## Abstract

We used statistical methods for spherical density estimation to evaluate the distribution of preferred directions of motor cortical cells recorded from monkeys making reaching movements in 3D space. We found that this distribution, although broad enough to represent the entire 3D continuum of reaching directions, exhibited an enrichment for reaching forward from the body and, to a lesser degree, for reaching backward toward the body. The distribution of preferred directions of cells in the motor cortex may have important implications for motor cortical function and for the decoding of arm trajectories from population activity.

## INTRODUCTION

Directional tuning in reaching is a prominent feature of motor cortical activity (Caminiti et al. 1990; Georgopoulos et al. 1982, 1986; Schwartz 1994). The tuning of a motor cortical cell is characterized by its preferred direction (PD), which is a unit vector that specifies the direction of reaching at which the cell's discharge rate peaks. Although PDs have been calculated for thousands of cells, the detailed distribution of PDs (DPD) across the directional continuum has not yet been investigated.

A rigorous characterization of this distribution could influence our understanding of how the directional signal generated by populations of motor cortical neurons is decoded, or “read-out.” Such knowledge is important in the context of understanding how natural reaching behaviors are controlled by the motor system and in the context of achieving control of neuroprosthetic devices (Schwartz 2004; Taylor et al. 2002). The structure of the DPD may also have important implications for our understanding of motor cortical plasticity, as discussed in the following text.

It is important to investigate the DPD in the context of unconstrained reaching movements in three-dimensional (3D) space. Such movements occur naturally and most frequently in the everyday life of primates and thus it is reasonable to suppose that the neural mechanisms of reaching would relate to them. In contrast, two-dimensional (2D) movements (Georgopoulos et al. 1982) can only partially relate to those neural mechanisms because they are, by definition, constrained. Furthermore, correct inferences concerning the DPD can be obtained only from the 3D case. Although the basic functional property of directional tuning is present for both 3D and 2D movements, a particular PD obtained from 2D movements represents a projection into the movement plane of the cell's true, 3D PD; therefore the 2D PD is consistent with an infinite number of 3D PDs (Amirikian and Georgopoulos 2003). In this work, we considered only PDs that were estimated in the context of a 3D reaching task.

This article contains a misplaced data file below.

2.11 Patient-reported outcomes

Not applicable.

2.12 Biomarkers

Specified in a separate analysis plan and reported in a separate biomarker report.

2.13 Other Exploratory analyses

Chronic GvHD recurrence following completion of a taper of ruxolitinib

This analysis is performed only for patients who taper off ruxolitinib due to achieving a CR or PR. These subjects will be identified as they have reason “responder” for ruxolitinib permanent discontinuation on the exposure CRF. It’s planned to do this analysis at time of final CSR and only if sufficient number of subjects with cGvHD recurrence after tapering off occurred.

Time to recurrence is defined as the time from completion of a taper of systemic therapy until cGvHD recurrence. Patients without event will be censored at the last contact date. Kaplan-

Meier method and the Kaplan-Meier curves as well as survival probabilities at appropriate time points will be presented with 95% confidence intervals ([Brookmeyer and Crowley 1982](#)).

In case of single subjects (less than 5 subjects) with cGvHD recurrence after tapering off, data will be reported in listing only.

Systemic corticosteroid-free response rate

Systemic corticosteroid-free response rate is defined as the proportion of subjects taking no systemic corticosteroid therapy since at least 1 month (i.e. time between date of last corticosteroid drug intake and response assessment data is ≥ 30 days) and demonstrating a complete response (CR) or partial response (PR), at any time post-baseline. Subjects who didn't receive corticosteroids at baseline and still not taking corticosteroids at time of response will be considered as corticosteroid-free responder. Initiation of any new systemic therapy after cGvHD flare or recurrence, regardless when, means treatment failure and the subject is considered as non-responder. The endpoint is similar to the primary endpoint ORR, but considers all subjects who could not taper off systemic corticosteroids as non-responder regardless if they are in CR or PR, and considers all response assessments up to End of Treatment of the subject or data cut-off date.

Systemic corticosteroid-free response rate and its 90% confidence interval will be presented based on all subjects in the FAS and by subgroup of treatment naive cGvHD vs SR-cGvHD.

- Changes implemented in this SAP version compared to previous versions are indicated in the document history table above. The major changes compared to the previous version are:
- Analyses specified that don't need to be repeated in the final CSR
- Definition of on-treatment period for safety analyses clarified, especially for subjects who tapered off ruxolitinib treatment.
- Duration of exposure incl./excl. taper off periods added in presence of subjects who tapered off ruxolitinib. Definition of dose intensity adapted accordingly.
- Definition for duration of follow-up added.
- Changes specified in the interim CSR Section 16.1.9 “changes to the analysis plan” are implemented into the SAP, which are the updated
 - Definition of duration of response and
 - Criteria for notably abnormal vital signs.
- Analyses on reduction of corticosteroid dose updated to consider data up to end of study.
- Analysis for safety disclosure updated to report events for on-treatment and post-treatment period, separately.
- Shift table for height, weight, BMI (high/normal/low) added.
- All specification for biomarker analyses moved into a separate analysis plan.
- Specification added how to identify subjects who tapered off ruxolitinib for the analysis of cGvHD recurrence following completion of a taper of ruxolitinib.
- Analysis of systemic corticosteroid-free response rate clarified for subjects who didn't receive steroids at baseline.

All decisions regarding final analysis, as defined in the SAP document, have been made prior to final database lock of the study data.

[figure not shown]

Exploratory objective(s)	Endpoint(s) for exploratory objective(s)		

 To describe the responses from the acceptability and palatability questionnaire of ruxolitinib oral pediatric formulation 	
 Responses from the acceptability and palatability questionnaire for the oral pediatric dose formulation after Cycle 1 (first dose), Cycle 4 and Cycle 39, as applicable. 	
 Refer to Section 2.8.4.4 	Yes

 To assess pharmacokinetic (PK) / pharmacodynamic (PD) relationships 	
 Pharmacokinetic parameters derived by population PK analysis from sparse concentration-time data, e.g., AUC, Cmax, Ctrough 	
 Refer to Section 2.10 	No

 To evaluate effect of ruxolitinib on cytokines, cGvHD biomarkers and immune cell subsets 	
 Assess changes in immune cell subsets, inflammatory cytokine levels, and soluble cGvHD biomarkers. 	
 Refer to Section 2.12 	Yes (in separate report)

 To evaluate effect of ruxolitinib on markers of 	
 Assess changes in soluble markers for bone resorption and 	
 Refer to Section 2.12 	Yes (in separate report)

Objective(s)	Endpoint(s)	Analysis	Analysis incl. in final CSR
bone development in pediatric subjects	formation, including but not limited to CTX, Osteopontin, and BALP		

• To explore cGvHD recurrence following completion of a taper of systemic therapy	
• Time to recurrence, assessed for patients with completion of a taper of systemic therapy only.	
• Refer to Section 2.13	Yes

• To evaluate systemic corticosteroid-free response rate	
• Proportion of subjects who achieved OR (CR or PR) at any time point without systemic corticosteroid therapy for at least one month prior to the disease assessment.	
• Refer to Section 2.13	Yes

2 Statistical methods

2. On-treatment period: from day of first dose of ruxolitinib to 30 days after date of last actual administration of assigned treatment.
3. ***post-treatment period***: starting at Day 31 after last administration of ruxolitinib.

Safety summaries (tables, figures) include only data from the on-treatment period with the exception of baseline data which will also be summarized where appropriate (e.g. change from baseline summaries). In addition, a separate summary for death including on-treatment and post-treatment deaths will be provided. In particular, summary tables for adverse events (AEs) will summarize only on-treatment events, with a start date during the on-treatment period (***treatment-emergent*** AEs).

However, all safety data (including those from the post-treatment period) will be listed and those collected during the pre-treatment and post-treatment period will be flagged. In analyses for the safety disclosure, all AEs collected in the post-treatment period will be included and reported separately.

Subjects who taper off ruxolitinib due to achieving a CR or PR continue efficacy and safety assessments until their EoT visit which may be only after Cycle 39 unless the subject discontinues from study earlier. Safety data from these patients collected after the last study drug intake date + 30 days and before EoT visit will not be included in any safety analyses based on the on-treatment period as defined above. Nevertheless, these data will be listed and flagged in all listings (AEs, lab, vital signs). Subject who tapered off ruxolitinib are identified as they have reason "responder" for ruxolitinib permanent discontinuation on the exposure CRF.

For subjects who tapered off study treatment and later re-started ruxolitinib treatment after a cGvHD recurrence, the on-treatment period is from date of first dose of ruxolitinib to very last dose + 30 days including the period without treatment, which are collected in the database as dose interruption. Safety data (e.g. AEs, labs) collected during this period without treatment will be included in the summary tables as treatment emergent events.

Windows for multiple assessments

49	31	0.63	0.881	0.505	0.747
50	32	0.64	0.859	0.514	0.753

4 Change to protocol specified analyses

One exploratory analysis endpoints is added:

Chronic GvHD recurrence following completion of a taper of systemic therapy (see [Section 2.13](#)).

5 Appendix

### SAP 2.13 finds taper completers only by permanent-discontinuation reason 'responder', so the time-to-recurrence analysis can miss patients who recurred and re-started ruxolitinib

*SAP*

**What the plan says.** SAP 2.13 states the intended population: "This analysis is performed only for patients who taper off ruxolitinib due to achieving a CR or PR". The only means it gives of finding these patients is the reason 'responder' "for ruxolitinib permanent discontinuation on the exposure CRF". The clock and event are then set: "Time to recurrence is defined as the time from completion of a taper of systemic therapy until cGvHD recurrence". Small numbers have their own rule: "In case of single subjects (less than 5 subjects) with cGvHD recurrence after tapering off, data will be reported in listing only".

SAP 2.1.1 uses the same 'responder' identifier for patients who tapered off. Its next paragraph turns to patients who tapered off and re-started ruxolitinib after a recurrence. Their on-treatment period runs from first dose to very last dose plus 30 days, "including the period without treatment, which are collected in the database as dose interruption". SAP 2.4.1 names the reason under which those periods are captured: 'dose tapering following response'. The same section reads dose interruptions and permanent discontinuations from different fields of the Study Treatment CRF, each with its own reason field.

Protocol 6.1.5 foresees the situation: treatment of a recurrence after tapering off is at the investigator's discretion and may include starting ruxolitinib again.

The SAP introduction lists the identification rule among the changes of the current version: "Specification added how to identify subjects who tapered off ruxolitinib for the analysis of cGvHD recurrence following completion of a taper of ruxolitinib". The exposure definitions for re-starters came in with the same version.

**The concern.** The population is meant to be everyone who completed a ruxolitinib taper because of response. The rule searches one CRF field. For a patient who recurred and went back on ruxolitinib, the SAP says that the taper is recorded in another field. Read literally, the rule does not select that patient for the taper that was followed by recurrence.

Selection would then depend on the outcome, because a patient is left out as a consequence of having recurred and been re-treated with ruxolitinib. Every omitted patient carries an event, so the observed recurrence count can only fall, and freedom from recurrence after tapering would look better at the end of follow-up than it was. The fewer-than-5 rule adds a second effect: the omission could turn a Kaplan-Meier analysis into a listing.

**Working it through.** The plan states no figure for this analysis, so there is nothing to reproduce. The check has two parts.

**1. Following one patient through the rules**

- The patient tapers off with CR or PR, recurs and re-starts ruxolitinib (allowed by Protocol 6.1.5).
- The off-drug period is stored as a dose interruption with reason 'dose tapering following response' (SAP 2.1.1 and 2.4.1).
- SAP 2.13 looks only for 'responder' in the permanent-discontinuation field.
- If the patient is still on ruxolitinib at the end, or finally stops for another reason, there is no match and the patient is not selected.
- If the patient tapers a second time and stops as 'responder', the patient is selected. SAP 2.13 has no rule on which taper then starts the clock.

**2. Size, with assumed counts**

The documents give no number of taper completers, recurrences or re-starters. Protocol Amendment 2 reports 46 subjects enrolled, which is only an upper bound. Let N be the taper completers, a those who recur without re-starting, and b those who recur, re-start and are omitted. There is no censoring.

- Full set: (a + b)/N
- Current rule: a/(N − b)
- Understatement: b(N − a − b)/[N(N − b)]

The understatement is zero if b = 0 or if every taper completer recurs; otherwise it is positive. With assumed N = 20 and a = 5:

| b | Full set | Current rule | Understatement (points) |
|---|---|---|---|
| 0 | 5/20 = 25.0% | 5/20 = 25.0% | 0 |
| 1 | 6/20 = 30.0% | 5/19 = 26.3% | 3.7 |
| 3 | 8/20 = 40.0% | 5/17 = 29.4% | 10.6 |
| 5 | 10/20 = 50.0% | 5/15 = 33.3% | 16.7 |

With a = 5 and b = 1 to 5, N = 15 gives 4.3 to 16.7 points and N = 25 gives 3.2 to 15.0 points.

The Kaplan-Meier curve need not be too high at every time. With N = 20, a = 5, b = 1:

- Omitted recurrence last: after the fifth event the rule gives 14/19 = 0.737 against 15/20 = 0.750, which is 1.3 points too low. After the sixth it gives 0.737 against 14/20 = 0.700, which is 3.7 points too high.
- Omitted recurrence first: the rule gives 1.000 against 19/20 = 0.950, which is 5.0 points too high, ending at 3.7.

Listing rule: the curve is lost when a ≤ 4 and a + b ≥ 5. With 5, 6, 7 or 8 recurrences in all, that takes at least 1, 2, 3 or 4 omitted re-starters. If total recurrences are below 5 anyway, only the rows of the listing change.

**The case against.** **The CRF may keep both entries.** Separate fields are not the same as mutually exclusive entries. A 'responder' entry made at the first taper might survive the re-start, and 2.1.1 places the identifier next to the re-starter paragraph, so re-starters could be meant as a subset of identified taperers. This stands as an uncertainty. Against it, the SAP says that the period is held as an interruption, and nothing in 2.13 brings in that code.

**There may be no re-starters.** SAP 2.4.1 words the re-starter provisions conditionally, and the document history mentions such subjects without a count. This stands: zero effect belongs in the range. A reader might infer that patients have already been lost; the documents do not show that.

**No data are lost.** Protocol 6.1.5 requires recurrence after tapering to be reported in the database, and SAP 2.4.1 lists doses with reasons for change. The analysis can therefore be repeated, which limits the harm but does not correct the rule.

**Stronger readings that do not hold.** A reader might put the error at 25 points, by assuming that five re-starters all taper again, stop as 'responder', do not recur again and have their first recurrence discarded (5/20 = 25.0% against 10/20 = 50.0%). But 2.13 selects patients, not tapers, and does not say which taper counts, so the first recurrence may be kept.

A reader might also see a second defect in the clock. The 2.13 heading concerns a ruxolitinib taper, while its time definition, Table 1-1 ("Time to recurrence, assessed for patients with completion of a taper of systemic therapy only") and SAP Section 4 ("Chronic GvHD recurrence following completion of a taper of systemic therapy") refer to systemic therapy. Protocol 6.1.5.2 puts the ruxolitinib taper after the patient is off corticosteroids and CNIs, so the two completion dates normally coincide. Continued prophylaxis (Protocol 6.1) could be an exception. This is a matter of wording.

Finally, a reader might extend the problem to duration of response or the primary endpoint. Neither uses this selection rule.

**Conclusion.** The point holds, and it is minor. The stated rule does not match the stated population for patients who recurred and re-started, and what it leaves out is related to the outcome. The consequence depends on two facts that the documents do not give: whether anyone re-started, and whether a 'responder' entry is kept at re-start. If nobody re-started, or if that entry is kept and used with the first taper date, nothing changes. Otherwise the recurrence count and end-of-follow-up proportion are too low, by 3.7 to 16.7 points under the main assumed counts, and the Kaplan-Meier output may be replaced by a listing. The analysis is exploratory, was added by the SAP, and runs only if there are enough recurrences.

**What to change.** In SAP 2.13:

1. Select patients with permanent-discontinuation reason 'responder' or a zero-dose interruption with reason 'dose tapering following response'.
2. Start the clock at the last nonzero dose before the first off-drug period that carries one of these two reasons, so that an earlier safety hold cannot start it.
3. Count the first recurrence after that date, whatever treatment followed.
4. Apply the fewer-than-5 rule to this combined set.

Current knowledge about the DPD for unconstrained, 3D movements derives from three studies (Caminiti et al. 1990; Mitsuda and Onorati 2002; Schwartz et al. 1988). In the first investigation of the DPD (Schwartz et al. 1988), it was observed that a sample of roughly 500 PDs extracted from two monkeys was dispersed across the 3D directional continuum. It was also observed that the DPD exhibited an enrichment for reaches made forward, away from the body; however, when applied to this sample, a Rayleigh test for uniformity against a unimodal alternative did not reject the null hypothesis of uniformity. In the study of Caminiti et al. (1990), a sample of nearly 200 PDs extracted from three monkeys again revealed that the DPD is sufficiently broad to represent all portions of the 3D continuum, although the null hypothesis of uniformity was not explicitly tested against any other alternatives. Most recently, it was reported in Mitsuda and Onorati (2002) that the hypothesis of uniformity was rejected by a Rayleigh test (*P* < 0.05) for a sample of 126 PDs obtained from a single monkey, although explicit measures of the location and strength of the implied bias in the DPD were not provided.

In this study we analyzed the structure of the DPD using a variety of statistical tests and methods for density estimation. We applied these methods to a sample that included the original data described in Schwartz et al. (1988), as well as a more recent data set that includes roughly 800 PDs extracted from widely distributed recording sites in the motor cortex of two monkeys (Naselaris et al. 2005). Our findings are consistent with previous observations that PDs are distributed broadly across the 3D directional continuum. However, we found that the DPD is not *strictly* uniform, as the result of an enrichment of the representation for forward reaching directions (as observed originally; Schwartz et al. 1988), as well as for backward reaches directed toward the body. This enrichment induces a relative increase in accuracy of the motor-cortical representation for forward and backward reaches, as measured by the neuronal population vector; however, when averaged across all directions, the effect on accuracy is quite small. Our results are consistent with previous demonstrations (Georgopoulos et al. 1986, 1988; Schwartz 1994) that the distribution of PDs in motor cortex provides an excellent substrate for a population-level code of reaching direction.